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How to Avoid Facebook Scams

Facebook is one of an elite few leading the charge. Every day, hundreds of people join the Web site to reconnect with old acquaintances and make new friends.

But helping people make connections with each other is just one of Facebook's qualities.
Another important element is that Facebook allows application developers to create small programs called apps (short for applications) and use Facebook as a platform.

In a way, Facebook is acting like an operating system -- it provides the foundation for smaller applications that tap into the social network's resources.

Arguably, the most important resource is Facebook's user base. Building an app can be time-consuming and challenging; however, Facebook's community includes millions of people, and that gives developers a built-in audience for their work. Without this audience, developers could end up working long hours, creating a program that no one sees or uses. But the nature of Facebook's community helps developers spread their work virally. Facebook members grab the application after seeing it on a friend's profile and soon thousands of people are enjoying the app.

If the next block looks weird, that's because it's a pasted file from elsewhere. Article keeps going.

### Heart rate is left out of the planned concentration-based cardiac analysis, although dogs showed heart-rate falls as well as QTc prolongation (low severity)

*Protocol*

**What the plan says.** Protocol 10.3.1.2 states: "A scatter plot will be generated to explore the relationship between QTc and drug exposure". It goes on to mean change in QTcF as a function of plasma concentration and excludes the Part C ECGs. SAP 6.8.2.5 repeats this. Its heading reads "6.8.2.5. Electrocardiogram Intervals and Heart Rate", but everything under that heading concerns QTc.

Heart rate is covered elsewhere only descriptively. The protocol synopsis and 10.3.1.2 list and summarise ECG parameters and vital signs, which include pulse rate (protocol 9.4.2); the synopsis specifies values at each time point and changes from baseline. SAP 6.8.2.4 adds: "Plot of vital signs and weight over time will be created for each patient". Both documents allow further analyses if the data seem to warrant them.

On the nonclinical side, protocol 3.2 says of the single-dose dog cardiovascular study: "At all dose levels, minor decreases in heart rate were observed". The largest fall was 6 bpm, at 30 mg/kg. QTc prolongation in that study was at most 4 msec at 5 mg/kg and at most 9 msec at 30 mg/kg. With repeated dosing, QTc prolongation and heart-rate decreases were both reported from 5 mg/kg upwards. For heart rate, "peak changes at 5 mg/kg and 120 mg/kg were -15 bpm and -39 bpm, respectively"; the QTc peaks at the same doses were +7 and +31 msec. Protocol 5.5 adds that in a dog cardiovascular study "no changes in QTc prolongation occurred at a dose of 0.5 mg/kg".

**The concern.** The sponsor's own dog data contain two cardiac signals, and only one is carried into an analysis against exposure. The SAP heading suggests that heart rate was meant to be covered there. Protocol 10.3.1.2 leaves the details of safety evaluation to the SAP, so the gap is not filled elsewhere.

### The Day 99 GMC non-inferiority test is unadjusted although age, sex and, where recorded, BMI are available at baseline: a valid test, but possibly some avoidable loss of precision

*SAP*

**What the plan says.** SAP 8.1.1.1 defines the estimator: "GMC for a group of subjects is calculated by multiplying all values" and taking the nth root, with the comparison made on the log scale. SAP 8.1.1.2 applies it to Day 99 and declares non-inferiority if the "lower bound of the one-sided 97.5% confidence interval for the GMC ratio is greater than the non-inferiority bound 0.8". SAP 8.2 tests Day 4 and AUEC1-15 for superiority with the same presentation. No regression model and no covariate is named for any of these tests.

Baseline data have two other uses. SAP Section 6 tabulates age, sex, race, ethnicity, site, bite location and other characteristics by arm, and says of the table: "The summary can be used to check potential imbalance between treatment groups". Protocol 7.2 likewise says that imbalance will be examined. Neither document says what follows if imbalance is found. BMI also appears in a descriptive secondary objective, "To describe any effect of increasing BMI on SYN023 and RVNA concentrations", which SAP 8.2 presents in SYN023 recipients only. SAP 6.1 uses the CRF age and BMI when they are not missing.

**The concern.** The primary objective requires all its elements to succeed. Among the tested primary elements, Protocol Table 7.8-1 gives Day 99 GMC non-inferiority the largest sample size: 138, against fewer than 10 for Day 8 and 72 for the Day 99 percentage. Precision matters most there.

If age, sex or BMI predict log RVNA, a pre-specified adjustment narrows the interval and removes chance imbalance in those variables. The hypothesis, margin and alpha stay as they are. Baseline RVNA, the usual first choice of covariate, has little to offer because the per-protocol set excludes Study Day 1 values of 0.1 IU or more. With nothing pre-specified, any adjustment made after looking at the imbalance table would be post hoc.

Why do developers create apps? Some developers just want to create a fun application for people to enjoy. The app enhances the user experience on a social network. Others are building programs that are part of a marketing strategy -- they hope the application will nudge users to purchase a particular product or subscribe to a service. A few create applications that gather data in order to create targeted advertising. And some are taking advantage of the open nature of Facebook to create malicious programs or run scams in an effort to con users or cause mischief.